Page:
Then, the sham trial. If anyone should be fearful, you'd expect Jesus to be. No, it's Peter in the courtyard who is freaking out – but Jesus, calm, utterly calm, even when they slap Him and mock Him. Even taking Him to Pilate, even when Pilate calls out authority – Do You not know that I have authority to release You and authority to crucify You? Why aren't you afraid, Jesus – why isn't your fight or flight kicking in? I've already beaten You and flogged You, why are you just standing there? Because, Pilate, you have that authority from above. I Myself gave it to you, so that you would help to protect people, especially in the midst of this sinful world full of fear. But no sinful man can do the job right, so I must put an end to fear and death, and you are going to use that authority I gave you to see it done, Pilate.

And then, and thus, to the Cross. The horrors there. The fear, the primal fear. Adam hid from the LORD in the garden because of sin; because of sin the LORD Jesus is dragged out of the garden and stripped of his garments (now gambled away), and hung on a tree, naked and exposed and brutalized. And even there, sin doesn't master Him. Even there fear doesn't dominate Him.

Jesus remains calm. John, take care of mom. I thirst – to fulfill the Scriptures, I am going to calmly point to everything in the prophets that pointed to Me. And from the cross, His own body battered, Jesus looks upon all that fear and sin and death, and He says, “It is finished.

And Jesus dies.

What does this mean? St. Paul writes – For the love of Christ controls us. He writes – We regard no one according to the flesh. No, we no longer see simply through the eyes of fear – If anyone is in Christ, He is a new creation. The old has passed away; behold, the new has come. All this is from God, who through Christ reconciled us to Himself. With His death, Jesus puts an end to sin and death. He undoes the root cause of your fear. John in his first epistle writes - There is no fear in love, but perfect love casts out fear. For fear has to do with punishment, and whoever fears has not been perfected in love. We love because He first loved us. John is talking about this moment, the death of Christ Jesus. That word “perfect” is the same word as “finished”. Jesus, with His love that has no fear, says, “It is finished, it is perfect” and He does this to cast out your fear. He takes up punishment, all the punishment possible, to cast out your fear. To bring you into love again, His love.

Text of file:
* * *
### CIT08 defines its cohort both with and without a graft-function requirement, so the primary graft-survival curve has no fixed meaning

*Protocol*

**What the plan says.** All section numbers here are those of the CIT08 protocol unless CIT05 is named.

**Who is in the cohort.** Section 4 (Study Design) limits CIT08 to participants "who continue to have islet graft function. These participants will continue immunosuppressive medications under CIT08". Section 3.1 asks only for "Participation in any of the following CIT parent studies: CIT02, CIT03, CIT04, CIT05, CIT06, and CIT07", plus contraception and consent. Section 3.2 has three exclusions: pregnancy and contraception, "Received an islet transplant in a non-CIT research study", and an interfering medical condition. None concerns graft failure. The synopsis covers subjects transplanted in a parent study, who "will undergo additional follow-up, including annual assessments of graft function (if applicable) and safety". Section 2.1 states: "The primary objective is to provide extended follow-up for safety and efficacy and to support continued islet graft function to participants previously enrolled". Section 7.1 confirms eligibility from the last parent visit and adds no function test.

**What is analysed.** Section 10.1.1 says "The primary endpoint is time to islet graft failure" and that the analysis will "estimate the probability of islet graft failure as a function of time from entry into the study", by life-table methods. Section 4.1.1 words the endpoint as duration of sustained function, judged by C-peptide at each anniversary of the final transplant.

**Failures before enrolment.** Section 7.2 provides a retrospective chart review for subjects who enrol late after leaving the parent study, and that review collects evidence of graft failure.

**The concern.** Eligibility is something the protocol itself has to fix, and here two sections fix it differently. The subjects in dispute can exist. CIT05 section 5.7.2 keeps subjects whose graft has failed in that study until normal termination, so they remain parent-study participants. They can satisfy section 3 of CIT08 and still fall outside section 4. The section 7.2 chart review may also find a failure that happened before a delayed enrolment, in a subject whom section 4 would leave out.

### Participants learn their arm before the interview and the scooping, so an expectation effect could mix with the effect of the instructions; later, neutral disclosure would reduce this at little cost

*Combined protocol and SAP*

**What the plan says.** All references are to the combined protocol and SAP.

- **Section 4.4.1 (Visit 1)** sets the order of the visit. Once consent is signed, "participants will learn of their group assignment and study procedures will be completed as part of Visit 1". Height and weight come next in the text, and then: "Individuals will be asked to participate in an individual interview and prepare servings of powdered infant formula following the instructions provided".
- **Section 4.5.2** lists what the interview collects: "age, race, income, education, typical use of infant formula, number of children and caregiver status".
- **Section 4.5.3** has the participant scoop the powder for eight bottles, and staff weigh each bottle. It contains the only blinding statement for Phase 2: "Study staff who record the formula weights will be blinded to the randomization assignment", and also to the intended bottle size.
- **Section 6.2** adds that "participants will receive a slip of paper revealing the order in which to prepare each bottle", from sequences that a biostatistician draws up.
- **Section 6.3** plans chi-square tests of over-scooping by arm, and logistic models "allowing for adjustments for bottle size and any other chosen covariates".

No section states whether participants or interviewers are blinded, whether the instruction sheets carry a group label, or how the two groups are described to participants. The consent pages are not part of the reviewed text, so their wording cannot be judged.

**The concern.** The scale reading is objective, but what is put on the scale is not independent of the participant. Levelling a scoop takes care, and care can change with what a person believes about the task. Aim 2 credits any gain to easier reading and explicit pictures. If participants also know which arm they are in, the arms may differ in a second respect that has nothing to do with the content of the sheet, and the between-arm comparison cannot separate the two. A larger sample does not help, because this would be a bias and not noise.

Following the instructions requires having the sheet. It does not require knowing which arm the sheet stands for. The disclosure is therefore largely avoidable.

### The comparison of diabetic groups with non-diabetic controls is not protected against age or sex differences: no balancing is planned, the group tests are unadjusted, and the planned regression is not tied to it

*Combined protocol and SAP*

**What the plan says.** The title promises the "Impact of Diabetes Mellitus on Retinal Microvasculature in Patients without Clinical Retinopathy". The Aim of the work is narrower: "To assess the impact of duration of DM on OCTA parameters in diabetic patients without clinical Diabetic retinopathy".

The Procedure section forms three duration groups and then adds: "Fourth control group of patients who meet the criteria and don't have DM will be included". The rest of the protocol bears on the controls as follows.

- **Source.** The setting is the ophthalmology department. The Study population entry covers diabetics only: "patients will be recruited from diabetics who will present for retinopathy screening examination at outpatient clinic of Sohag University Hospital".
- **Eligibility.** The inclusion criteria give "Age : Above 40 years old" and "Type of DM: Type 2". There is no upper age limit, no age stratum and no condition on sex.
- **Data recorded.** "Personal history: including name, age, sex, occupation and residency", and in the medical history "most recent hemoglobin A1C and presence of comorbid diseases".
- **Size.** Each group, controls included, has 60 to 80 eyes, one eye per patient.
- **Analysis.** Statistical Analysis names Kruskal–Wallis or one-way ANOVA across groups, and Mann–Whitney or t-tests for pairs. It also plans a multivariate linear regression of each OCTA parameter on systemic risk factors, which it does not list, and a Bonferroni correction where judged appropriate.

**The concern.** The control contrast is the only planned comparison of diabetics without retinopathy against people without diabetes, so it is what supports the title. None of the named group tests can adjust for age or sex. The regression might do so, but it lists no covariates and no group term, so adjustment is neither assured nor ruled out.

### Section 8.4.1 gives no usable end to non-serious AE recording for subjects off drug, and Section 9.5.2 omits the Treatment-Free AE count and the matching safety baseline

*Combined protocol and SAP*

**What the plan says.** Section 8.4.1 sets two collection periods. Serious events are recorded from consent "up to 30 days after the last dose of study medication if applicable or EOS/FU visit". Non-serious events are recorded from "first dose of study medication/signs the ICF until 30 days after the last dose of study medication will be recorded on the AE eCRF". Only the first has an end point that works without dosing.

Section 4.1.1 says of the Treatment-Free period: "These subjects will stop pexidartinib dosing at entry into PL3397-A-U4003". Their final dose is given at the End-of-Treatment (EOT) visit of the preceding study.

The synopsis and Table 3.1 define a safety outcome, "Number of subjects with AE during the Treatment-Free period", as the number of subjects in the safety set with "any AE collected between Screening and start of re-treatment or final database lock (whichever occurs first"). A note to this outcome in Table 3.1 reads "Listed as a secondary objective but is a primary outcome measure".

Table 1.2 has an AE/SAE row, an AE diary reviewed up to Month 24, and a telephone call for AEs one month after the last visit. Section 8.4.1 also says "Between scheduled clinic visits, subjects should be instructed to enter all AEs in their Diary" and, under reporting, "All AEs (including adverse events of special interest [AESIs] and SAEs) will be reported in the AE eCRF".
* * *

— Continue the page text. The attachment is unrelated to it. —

Zechariah, the father of John the Baptist, saw this, proclaimed it in the months just before Jesus was born. “Blessed be the Lord God of Israel, for he has visited and redeemed his people and has raised up a horn of salvation for us in the house of his servant David, as he spoke by the mouth of his holy prophets from of old, that we should be saved from our enemies and from the hand of all who hate us; to show the mercy promised to our fathers and to remember his holy covenant, the oath that he swore to our father Abraham, to grant us that we, being delivered from the hand of our enemies, might serve him without fear, in holiness and righteousness before him all our days.

And there, on the cross – it happened. It is and has been and is forever finished – your salvation is accomplished. You are saved and redeemed and rescued and forgiven. And Christ Jesus comes to you today, to make sure that you know this, that you have the knowledge of the forgiveness of your sins to strengthen you in the face of the sins and fears that you face. The Spirit which He gave up, He gave to you, He gives to you again and again in the preaching of His Word. The water which poured from His side is the same water that washes you clean in Holy Baptism. The Blood – yes, that is the blood that He gives to you in His Supper. Because of Christ, you are forgiven. This is reality, this is truth. And, as we shall see on the third day, because of Christ, you shall rise. +